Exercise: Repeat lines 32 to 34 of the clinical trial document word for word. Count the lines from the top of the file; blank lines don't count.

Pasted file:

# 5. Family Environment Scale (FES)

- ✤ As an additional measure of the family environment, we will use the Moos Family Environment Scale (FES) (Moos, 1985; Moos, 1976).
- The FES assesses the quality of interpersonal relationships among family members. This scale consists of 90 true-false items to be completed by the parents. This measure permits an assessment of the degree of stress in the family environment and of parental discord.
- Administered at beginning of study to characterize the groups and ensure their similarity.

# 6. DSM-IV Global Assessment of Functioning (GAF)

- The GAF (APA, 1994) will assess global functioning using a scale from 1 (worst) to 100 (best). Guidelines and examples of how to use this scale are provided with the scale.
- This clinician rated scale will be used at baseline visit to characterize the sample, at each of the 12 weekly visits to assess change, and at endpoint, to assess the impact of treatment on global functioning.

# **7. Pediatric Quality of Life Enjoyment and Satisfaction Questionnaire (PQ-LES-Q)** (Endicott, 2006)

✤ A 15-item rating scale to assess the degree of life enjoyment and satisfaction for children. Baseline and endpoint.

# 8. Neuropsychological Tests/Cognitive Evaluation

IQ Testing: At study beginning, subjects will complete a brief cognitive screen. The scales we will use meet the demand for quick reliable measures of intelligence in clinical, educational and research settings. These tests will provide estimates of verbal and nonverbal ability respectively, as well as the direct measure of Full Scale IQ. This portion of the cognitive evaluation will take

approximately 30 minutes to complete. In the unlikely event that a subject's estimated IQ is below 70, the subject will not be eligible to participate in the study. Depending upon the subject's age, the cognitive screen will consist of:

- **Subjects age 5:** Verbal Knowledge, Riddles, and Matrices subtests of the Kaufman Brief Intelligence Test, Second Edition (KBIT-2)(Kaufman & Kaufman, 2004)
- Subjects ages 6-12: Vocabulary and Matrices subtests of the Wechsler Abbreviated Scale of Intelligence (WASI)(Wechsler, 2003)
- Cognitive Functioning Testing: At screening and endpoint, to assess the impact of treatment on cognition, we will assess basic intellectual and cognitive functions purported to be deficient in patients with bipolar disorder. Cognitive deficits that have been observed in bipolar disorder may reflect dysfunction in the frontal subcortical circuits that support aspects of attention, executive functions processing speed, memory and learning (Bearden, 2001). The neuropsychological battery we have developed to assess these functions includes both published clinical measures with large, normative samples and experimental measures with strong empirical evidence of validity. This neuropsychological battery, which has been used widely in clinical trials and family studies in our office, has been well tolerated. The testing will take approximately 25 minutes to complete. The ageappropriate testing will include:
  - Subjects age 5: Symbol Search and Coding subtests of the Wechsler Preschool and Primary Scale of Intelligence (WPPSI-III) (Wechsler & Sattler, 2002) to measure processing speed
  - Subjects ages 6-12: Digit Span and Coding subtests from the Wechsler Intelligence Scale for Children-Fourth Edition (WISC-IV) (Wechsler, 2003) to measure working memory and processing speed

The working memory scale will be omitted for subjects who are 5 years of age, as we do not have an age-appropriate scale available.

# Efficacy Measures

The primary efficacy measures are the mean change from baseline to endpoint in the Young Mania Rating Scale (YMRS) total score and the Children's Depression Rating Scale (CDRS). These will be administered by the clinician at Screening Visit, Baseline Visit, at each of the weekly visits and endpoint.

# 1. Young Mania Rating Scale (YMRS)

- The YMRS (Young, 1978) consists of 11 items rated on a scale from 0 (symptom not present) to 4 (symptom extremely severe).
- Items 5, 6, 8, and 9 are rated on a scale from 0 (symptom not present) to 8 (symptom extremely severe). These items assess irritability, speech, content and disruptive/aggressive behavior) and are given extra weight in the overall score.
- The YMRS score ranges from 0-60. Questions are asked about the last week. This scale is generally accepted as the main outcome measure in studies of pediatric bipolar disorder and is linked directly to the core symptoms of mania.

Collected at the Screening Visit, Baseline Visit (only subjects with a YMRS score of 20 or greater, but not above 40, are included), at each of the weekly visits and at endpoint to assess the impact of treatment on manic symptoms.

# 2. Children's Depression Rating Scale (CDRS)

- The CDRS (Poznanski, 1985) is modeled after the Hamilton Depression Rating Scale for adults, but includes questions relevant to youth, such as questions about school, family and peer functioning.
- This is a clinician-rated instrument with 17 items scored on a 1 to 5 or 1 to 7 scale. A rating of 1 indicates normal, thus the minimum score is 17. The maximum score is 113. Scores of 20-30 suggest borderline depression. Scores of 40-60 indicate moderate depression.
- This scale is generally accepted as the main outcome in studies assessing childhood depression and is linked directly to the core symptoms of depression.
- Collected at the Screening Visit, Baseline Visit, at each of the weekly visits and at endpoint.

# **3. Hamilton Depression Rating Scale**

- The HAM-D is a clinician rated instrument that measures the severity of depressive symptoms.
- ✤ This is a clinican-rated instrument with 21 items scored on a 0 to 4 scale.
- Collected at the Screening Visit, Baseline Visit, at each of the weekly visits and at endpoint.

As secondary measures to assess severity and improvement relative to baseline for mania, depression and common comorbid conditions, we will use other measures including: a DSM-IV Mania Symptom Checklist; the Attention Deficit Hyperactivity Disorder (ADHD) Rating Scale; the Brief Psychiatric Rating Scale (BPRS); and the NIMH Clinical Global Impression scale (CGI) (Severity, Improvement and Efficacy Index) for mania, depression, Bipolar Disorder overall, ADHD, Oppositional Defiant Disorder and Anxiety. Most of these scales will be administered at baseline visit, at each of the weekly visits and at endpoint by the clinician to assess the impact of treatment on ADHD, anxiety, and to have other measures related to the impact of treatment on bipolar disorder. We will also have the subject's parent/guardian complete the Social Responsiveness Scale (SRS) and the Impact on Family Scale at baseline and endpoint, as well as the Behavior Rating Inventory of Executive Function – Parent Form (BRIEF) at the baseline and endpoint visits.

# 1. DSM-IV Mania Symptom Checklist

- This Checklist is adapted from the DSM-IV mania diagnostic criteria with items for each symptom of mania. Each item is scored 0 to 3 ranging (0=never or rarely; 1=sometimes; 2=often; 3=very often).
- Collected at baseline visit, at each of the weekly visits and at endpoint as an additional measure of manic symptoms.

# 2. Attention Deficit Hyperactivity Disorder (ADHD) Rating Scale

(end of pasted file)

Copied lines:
- The HAM-D is a clinician rated instrument that measures the severity of depressive symptoms.
- ✤ This is a clinican-rated instrument with 21 items scored on a 0 to 4 scale.
- Collected at the Screening Visit, Baseline Visit, at each of the weekly visits and at endpoint.